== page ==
At common law, employers do not have a duty to investigate allegations of misconduct prior to dismissing an employee. However, having no duty to conduct investigations at common law does not necessarily mean that courts do not want to see those investigations taking place. In fact, if an employer is required to establish just cause for dismissing an employee, they may very well wish that they had conducted such an investigation anyway. Not conducting an investigation and not affording the employee a reasonable opportunity to respond to allegations of misconduct could make it much more difficult for an employer to discharge the burden of establishing cause for dismissal.
When to Conduct an Investigation: Mazanek v. Bill & Son Towing
The recent Ontario Superior Court decision Mazanek v. Bill & Son Towing provides an instructive example of when an employer should conduct an investigation prior to dismissal despite not having a duty under common law to do so.
At issue in this case was the summary dismissal of an employee who worked as a tow truck operator. The employer argued that there was cause for dismissal on the grounds that the employee was stealing gas. The employee was given no warnings and was not given an explanation at the time of his dismissal.
There were four drivers working for the company and each driver shared one company gas card to refill their trucks. In reviewing the fuel consumption for the company’s main truck, it was discovered that the fuel consumption was unusually high. The employee was terminated as a result of this high fuel consumption. A co-worker and fellow driver was also terminated, for the same reason.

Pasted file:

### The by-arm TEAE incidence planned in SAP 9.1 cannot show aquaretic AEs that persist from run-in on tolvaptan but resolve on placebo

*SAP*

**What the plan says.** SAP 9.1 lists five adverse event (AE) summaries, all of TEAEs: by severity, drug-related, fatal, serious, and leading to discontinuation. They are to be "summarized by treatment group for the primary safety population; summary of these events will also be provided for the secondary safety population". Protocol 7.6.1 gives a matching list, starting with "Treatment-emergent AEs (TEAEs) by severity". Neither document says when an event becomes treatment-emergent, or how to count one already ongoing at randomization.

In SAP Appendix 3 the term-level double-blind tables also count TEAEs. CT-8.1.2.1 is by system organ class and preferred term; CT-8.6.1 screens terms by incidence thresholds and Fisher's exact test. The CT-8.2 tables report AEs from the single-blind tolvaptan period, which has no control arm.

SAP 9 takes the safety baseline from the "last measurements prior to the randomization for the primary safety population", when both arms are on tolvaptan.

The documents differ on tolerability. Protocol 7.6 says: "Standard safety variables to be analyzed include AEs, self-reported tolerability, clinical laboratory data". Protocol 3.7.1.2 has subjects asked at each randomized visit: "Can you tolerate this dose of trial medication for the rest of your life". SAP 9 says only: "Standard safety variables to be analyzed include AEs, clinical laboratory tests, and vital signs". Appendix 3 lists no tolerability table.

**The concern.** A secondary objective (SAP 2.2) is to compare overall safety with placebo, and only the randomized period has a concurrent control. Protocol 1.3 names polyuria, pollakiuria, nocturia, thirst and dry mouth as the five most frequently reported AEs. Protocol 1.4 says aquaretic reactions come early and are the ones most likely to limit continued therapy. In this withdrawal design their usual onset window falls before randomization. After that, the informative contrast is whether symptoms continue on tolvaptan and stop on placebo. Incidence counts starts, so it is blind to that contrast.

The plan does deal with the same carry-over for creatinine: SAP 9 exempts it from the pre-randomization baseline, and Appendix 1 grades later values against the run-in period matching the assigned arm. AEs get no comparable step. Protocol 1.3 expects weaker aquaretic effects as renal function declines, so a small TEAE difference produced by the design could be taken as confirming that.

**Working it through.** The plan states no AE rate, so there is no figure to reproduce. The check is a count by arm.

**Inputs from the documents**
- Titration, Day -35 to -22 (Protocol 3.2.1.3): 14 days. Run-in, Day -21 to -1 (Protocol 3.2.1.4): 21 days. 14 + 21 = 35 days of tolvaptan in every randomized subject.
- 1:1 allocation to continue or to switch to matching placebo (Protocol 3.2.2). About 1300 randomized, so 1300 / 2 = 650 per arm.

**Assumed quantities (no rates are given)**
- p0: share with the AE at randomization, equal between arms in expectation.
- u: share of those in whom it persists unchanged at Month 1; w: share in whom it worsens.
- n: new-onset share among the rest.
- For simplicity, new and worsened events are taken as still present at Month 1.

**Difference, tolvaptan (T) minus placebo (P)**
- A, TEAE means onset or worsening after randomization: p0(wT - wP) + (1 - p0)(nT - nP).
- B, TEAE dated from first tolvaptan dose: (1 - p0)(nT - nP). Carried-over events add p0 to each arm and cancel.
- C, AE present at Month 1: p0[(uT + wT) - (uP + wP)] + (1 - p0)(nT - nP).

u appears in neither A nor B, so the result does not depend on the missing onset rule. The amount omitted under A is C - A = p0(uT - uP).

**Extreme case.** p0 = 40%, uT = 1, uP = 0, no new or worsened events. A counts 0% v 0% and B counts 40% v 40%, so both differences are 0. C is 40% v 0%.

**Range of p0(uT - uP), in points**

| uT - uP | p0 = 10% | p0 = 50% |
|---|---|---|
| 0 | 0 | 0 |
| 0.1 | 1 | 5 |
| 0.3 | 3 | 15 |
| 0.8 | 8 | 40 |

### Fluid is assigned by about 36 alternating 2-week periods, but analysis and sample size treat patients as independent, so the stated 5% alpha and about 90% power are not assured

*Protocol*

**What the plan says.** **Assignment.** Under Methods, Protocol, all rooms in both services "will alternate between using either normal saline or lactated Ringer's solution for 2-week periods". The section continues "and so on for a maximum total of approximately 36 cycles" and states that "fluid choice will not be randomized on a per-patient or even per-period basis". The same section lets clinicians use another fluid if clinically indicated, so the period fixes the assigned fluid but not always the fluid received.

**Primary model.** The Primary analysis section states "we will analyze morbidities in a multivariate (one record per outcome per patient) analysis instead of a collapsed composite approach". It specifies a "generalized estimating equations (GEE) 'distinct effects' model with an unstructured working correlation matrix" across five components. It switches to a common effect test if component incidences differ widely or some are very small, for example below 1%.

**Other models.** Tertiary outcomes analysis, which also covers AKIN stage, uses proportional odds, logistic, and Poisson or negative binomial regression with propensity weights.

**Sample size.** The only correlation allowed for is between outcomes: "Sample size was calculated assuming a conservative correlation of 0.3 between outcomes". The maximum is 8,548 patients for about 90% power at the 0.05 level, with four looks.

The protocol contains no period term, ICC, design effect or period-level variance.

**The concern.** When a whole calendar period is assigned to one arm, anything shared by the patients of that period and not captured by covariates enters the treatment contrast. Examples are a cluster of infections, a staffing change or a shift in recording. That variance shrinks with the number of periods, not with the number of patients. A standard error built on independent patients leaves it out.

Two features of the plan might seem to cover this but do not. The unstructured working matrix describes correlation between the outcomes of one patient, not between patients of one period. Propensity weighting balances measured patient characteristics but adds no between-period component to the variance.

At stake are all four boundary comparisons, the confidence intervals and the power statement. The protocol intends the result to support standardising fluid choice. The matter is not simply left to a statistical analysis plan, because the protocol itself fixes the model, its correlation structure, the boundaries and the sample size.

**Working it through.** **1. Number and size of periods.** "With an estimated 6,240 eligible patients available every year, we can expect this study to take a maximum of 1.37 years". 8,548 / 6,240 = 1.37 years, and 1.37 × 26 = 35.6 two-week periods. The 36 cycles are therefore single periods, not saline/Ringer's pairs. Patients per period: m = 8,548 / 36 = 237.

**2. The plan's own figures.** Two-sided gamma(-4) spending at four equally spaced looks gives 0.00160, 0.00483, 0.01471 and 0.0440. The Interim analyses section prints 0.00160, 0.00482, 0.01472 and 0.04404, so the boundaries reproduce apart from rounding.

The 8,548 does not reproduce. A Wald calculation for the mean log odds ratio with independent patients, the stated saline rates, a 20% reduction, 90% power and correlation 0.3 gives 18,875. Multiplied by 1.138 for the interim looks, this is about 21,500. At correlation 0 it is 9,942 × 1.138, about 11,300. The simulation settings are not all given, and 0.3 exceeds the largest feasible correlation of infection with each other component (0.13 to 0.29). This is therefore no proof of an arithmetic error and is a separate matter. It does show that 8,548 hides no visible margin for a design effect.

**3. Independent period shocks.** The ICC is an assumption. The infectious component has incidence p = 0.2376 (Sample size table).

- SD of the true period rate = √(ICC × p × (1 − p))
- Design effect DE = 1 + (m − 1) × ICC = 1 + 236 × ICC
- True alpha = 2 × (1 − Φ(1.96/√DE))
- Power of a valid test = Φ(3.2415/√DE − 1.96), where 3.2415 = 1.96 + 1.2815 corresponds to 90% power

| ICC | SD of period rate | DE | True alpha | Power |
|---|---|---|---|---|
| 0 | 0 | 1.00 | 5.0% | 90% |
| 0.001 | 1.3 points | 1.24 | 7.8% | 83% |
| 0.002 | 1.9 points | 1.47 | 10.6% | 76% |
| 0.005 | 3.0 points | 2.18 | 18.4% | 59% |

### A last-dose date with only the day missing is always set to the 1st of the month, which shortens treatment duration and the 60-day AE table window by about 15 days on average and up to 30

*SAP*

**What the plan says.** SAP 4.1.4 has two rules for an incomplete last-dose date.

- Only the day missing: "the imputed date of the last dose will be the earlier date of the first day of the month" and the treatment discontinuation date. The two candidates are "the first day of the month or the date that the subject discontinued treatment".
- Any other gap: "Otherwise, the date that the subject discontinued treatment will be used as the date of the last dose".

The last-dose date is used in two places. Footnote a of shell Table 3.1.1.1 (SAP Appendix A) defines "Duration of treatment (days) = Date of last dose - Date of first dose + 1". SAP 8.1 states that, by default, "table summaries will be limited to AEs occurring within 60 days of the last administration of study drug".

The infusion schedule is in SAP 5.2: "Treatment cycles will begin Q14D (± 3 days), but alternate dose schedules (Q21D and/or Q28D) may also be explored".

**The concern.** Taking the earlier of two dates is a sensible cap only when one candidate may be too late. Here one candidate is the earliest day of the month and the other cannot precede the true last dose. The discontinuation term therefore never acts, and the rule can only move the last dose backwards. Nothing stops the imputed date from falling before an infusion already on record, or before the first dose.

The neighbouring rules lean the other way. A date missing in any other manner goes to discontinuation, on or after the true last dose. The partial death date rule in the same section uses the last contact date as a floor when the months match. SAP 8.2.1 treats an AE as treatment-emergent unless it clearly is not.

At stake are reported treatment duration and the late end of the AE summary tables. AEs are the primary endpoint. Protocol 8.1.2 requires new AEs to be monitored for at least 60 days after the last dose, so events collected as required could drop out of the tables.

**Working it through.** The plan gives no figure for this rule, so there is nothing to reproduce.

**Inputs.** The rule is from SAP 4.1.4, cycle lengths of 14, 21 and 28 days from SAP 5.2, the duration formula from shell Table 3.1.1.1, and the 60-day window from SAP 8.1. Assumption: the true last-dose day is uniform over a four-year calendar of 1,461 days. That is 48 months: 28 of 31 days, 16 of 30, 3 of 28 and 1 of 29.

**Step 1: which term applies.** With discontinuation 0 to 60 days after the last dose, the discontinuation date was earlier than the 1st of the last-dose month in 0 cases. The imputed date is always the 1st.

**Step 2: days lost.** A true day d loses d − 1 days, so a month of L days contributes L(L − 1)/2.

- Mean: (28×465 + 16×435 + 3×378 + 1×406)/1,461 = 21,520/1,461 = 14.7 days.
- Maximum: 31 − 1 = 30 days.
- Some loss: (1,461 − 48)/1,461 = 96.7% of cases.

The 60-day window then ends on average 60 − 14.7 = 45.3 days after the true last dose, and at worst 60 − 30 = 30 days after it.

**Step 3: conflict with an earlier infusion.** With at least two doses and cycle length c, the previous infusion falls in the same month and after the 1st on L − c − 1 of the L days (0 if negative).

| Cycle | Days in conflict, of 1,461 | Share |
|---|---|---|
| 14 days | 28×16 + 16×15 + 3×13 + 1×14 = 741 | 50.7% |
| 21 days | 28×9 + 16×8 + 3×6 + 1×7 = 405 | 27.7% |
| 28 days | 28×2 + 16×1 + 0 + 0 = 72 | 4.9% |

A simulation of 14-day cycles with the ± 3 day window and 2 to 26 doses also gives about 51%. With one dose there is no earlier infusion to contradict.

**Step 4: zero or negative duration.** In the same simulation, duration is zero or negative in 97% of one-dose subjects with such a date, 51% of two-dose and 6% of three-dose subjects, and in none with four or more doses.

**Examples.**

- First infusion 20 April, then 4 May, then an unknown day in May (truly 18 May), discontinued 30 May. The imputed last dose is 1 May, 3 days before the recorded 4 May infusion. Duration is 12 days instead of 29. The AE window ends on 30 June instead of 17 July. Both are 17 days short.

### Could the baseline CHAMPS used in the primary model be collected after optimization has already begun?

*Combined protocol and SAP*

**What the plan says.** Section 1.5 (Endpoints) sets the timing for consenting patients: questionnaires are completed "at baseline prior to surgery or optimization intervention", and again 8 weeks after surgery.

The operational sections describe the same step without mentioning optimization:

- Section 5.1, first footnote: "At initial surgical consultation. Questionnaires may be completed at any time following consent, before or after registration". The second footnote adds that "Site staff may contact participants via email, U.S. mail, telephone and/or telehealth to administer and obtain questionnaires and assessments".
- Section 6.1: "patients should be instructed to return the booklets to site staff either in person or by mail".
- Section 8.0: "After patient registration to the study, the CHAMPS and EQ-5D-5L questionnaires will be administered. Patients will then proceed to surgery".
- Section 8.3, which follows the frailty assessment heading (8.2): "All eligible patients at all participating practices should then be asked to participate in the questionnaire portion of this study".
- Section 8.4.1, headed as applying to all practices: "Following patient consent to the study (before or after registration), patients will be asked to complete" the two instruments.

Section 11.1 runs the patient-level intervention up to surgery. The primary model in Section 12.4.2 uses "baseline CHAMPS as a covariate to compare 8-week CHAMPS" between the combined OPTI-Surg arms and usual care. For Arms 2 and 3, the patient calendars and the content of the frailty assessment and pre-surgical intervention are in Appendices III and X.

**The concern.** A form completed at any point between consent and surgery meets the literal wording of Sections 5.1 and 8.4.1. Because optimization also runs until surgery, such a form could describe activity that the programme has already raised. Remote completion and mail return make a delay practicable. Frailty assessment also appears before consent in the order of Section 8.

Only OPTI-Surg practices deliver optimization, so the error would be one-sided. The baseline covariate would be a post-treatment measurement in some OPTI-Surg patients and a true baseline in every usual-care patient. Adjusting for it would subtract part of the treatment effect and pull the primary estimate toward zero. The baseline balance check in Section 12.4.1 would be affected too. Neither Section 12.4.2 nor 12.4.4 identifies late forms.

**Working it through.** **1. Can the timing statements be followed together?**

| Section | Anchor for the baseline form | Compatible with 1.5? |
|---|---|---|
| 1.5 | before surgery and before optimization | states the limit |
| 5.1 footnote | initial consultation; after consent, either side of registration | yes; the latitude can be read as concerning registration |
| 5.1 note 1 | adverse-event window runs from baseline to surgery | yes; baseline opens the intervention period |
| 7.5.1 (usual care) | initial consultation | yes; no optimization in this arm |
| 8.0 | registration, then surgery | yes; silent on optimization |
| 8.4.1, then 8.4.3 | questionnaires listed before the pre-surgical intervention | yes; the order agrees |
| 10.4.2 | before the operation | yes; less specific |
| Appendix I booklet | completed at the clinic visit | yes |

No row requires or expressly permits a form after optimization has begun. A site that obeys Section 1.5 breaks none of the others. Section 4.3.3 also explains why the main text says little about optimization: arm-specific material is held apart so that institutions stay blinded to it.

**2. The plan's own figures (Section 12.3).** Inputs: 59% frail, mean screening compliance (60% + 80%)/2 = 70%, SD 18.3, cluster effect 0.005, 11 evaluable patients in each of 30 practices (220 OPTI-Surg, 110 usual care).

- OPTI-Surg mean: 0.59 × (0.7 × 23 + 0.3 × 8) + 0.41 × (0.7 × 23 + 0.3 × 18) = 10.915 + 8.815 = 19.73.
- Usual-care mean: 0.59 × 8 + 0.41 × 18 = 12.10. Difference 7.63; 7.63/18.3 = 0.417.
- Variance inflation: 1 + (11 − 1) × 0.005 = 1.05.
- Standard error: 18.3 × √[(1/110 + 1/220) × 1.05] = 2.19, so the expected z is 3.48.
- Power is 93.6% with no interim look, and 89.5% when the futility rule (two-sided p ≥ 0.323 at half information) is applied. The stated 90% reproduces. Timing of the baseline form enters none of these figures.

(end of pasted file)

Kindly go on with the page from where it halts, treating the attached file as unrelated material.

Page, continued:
The company possessed the burden of proving that there was just cause for the employee’s termination on a balance of probabilities. They failed to discharge this burden. One important reason why they failed to discharge this burden was because the investigation they performed was inadequate. The company’s investigation and internal review revealed that either the employee or the co-worker who was fired alongside him were the ones operating the truck at the time of the irregularly high fuel consumption. The company could not determine which of the two was responsible, so the company terminated both. The company did not bring the allegations of theft to the employee’s attention. They did not give the employee the opportunity to respond. They could have but did not take steps to obtain better evidence of the alleged theft before proceeding with the termination.
The Court found that the employer should have given the employee the opportunity to respond to the allegations, particularly where the allegations are serious. Allegations of theft, fraud, and sexual harassment were noted by the Court as being serious allegations deserving of such an opportunity to respond.
The investigation failed to establish just cause not only because it did not afford the employee with the chance to respond, but because it only revealed that the employee or his co-worker might have been the ones involved. This uncertainty was not enough to establish cause for termination. As such, the Court found there was no cause. Had the employer conducted a thorough investigation, they may have been able to show that the employee was the one stealing the gas and they may have been successful in demonstrating cause for dismissal.
Takeaway for Employers
Although employers generally do not have a duty at common law to investigate allegations of misconduct prior to the dismissal of an employee, the above case demonstrates that it may be pragmatic to conduct such an investigation in any event. If an employer were to find themselves having to defend their decision to terminate an employee in the context of a wrongful dismissal suit, they may benefit greatly from the support of a thorough investigation proving the misconduct alleged.